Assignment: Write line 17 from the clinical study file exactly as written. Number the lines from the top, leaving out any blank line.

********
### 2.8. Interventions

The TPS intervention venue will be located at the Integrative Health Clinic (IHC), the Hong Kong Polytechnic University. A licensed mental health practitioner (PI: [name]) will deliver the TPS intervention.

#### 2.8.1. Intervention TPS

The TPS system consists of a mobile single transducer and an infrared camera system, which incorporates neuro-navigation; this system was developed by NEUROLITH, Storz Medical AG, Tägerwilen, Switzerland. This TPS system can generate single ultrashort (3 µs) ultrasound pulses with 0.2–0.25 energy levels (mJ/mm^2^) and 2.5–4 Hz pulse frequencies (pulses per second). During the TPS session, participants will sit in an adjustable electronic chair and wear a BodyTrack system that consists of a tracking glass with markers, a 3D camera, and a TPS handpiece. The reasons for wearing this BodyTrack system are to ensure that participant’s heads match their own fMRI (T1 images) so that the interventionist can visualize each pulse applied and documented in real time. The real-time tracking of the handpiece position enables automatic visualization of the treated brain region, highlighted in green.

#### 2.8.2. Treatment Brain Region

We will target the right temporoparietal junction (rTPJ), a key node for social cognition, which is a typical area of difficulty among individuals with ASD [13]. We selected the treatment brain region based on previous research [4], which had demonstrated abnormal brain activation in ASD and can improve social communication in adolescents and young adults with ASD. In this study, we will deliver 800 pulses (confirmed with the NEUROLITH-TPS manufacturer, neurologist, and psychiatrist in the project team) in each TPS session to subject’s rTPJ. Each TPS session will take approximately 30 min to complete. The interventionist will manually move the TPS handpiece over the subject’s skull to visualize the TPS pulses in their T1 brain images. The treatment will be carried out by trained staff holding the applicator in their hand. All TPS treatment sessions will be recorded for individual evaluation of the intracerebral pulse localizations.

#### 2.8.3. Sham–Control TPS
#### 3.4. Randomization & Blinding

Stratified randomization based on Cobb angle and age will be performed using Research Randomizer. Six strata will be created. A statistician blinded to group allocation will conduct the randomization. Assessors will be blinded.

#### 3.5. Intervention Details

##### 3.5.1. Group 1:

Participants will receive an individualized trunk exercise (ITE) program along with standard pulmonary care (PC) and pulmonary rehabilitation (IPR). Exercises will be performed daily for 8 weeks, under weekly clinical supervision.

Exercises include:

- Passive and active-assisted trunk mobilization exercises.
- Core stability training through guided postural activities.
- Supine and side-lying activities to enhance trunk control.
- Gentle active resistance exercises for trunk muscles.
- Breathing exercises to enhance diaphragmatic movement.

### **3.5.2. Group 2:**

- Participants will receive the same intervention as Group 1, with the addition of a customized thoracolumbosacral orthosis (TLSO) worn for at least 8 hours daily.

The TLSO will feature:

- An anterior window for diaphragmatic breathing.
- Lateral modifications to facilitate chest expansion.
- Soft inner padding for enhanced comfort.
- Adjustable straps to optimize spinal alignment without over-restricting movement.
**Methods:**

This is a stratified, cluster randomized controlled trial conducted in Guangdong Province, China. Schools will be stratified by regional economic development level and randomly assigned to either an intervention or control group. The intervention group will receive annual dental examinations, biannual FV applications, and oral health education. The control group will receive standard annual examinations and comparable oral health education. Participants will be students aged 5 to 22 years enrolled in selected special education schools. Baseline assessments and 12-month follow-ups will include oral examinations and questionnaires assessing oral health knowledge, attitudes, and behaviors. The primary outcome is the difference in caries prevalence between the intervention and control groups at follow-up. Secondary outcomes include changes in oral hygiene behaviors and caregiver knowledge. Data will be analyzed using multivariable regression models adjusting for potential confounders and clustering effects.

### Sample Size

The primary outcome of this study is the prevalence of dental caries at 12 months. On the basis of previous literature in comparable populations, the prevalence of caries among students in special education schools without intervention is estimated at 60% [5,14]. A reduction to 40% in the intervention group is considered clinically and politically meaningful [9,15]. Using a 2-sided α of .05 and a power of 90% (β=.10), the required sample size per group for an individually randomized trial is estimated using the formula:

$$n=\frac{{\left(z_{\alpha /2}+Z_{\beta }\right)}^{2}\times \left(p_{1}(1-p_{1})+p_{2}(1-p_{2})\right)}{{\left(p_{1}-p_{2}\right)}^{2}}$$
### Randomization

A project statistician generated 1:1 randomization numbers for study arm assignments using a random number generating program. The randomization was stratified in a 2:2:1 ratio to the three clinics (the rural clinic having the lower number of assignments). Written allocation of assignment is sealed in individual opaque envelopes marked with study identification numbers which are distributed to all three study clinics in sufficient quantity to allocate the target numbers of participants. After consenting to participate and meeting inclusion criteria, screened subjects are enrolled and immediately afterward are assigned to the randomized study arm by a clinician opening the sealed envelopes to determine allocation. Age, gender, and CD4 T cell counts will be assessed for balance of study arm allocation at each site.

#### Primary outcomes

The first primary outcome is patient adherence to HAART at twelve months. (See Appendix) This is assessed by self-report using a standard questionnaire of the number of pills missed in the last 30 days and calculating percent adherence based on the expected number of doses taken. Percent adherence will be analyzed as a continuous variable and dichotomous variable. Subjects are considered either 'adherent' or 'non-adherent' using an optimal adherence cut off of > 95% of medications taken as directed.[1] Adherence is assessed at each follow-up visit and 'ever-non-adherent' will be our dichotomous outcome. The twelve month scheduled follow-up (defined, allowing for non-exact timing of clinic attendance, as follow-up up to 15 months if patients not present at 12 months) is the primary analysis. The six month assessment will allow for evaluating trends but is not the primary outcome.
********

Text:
- Gentle active resistance exercises for trunk muscles.